At issue is the "exigent circumstances rule" -- allowing police to act without a warrant when they believe circumstances make a search without a warrant "reasonable" despite the restrictions in the Fourth Amendment banning "unreasonable" searches and seizures.
Police in Lexington, Ky., set up a controlled buy of crack cocaine, then followed the suspected drug dealer back to an apartment complex. Smelling marijuana outside an apartment door, they knocked loudly and announced their presence. At that point they heard sounds from inside the apartment "consistent with the destruction of evidence."
The police then said they were coming in, broke down the door and saw drugs in plain view.
The suspect pleaded guilty conditionally -- on the condition he could appeal for the suppression of the evidence. Eventually, the Kentucky Supreme Court ruled the exigent circumstances rule did not apply because the police should have foreseen their conduct would prompt the apartment occupants to destroy the evidence. In other words, the police should have paused and obtained a warrant.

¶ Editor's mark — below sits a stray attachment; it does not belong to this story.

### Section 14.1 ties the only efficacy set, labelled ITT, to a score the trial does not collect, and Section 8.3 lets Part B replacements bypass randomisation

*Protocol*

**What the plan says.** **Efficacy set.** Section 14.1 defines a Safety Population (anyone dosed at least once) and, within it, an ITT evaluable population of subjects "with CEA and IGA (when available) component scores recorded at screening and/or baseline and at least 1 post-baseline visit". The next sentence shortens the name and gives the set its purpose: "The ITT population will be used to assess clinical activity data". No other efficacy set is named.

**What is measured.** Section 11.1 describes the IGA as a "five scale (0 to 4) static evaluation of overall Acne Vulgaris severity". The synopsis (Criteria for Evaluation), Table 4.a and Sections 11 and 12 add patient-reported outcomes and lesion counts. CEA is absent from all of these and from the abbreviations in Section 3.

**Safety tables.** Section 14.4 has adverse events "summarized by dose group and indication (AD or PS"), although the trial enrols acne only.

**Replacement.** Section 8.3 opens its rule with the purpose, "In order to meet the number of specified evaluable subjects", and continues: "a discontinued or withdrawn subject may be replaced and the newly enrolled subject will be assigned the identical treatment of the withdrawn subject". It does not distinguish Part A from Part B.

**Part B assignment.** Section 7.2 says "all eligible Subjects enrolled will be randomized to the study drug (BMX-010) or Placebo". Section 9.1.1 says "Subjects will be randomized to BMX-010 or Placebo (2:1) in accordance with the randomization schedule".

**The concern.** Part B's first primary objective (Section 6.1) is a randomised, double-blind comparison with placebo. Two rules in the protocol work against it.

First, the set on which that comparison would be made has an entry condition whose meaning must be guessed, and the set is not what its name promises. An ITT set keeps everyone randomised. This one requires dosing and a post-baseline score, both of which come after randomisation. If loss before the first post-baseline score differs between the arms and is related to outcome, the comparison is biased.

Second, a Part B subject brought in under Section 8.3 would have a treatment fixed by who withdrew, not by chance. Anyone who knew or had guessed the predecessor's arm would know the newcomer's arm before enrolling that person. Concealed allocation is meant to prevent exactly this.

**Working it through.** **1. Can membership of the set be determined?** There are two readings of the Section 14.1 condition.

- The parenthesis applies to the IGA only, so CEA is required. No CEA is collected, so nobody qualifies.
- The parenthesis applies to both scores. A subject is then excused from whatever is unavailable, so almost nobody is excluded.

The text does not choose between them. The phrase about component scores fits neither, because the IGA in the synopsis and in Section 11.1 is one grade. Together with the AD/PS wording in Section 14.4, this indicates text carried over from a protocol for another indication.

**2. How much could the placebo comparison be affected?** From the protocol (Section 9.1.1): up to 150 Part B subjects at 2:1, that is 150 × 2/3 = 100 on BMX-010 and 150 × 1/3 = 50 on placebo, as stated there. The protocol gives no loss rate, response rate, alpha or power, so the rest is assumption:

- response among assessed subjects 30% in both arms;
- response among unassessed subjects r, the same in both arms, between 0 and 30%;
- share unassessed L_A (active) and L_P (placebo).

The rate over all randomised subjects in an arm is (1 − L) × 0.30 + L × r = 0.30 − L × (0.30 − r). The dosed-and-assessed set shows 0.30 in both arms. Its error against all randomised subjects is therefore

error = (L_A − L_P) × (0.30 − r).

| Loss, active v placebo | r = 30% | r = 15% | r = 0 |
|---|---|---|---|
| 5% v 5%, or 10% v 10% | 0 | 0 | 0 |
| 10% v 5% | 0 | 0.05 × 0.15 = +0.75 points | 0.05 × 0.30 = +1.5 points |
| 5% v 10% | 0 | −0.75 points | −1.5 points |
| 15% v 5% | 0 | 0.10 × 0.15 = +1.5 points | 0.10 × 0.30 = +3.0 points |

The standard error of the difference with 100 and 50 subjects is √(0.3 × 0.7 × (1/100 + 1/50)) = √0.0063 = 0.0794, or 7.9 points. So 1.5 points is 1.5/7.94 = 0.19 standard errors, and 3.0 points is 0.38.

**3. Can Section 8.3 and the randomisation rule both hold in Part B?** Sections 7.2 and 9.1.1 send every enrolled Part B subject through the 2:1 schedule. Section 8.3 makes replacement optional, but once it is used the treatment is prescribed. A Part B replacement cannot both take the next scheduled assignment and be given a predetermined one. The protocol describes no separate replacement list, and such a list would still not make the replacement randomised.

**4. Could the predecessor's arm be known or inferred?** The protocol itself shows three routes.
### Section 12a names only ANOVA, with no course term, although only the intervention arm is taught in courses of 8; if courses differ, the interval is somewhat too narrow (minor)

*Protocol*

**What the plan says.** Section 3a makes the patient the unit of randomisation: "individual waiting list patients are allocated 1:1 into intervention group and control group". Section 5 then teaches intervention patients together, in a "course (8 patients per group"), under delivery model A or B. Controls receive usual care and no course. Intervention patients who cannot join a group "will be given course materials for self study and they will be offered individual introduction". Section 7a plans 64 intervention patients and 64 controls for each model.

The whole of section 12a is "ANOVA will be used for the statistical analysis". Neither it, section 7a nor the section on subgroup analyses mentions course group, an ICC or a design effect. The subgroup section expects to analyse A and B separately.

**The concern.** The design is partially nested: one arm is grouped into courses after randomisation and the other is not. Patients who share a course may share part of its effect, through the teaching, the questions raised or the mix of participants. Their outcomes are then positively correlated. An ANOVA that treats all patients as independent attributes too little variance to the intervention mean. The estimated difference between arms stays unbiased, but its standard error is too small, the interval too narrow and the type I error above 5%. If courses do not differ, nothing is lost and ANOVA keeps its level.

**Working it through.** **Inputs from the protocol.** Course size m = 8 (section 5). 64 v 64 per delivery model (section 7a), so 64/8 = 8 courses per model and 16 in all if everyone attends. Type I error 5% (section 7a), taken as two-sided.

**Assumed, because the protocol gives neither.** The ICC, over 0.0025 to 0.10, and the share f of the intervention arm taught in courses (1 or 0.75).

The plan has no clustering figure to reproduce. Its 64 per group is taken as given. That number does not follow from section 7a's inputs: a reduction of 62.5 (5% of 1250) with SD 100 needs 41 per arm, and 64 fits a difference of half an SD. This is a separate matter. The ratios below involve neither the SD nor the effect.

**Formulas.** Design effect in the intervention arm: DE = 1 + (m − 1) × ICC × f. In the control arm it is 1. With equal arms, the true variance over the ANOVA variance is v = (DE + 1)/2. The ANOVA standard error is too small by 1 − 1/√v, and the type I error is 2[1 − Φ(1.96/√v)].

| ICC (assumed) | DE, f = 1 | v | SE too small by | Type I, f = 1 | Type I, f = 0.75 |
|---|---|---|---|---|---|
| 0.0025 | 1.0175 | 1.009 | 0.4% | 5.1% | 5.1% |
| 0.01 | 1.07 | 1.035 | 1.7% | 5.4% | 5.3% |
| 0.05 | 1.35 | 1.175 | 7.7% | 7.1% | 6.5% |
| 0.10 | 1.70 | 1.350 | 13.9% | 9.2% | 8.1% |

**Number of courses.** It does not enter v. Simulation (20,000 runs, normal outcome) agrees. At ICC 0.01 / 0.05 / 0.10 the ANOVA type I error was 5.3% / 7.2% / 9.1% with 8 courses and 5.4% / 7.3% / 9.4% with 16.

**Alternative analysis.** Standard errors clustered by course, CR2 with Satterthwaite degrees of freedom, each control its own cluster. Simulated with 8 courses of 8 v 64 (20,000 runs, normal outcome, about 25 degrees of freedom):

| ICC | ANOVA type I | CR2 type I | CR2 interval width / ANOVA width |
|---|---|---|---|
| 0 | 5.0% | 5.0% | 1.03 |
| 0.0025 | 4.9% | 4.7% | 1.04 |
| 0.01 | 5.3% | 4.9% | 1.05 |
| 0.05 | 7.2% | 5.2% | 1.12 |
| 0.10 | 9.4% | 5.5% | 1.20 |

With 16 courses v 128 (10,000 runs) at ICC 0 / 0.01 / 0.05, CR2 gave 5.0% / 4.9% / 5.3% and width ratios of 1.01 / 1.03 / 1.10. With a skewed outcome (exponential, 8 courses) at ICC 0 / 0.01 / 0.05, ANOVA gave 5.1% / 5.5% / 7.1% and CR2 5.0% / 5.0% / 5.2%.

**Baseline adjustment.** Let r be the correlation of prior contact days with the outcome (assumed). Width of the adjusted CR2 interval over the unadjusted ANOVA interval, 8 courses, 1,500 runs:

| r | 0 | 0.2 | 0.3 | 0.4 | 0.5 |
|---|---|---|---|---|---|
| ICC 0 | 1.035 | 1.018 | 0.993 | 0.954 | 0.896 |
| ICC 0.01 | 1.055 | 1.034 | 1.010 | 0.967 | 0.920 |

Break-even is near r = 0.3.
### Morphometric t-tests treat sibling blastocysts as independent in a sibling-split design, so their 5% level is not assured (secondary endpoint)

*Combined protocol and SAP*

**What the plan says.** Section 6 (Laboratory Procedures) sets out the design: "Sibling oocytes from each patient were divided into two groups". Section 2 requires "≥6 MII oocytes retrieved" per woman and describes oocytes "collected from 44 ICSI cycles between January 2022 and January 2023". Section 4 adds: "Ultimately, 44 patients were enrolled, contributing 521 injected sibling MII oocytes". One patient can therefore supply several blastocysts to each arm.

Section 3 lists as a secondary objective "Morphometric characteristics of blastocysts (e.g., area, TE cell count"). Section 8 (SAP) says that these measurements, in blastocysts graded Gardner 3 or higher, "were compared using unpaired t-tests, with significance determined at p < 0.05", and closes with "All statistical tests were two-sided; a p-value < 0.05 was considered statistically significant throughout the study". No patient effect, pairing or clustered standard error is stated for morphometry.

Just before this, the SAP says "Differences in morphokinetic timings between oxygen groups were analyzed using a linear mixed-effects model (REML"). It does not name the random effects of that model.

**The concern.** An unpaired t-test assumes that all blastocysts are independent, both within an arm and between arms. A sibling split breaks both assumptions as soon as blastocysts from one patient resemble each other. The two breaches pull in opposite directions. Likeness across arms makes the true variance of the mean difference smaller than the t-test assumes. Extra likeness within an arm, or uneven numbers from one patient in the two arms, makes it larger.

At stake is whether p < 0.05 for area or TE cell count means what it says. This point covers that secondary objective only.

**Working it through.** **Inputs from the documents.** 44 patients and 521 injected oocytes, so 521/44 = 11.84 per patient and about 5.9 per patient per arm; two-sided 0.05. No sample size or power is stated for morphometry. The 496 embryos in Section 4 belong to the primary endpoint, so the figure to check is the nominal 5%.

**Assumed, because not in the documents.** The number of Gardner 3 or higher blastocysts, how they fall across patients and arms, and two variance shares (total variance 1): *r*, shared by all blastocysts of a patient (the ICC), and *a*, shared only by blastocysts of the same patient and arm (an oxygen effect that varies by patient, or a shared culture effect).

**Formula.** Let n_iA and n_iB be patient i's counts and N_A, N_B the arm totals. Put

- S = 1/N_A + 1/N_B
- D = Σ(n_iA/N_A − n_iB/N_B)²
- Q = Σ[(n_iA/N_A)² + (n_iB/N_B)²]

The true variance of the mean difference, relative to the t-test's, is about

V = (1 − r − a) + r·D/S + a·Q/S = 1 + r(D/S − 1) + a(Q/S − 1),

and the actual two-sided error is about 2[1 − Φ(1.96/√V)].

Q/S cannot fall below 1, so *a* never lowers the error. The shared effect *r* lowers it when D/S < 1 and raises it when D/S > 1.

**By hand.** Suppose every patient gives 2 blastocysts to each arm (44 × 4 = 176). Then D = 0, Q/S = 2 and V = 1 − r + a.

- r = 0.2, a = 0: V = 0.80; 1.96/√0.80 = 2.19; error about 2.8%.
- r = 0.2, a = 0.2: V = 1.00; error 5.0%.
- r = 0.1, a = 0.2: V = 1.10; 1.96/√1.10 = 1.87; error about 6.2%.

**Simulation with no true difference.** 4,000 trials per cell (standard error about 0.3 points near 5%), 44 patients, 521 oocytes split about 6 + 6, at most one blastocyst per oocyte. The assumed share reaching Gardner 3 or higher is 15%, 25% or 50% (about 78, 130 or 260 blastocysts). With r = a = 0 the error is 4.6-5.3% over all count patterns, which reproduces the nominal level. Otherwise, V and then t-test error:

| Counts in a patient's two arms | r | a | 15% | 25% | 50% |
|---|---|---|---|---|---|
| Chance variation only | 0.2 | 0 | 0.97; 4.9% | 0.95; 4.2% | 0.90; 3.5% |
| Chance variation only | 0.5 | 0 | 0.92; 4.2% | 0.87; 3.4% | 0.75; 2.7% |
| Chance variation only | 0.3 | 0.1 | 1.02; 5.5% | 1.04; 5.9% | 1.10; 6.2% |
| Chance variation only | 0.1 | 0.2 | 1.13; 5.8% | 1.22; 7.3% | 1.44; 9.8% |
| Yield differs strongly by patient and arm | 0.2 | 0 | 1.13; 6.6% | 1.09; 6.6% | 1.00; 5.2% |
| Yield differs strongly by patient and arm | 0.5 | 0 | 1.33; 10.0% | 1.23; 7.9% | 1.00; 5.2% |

The U.S. Supreme Court disagreed.
In an opinion written by Justice Samuel Alito and announced by Chief Justice John Roberts, the majority said assuming "that an exigency existed here, there is no evidence that the officers violated the Fourth Amendment or threatened to do so ... "
The majority sent the case back down to the Kentucky Supreme Court for a new ruling consistent with the U.S. Supreme Court opinion.
Justice Ruth Bader Ginsburg was the lone dissenter.
"The [Supreme] Court today arms the police with a way routinely to dishonor the Fourth Amendment's warrant requirement in drug cases," she wrote. "In lieu of presenting their evidence to a neutral magistrate, police officers may now knock, listen, then break the door down, never mind that they had ample time to obtain a warrant."
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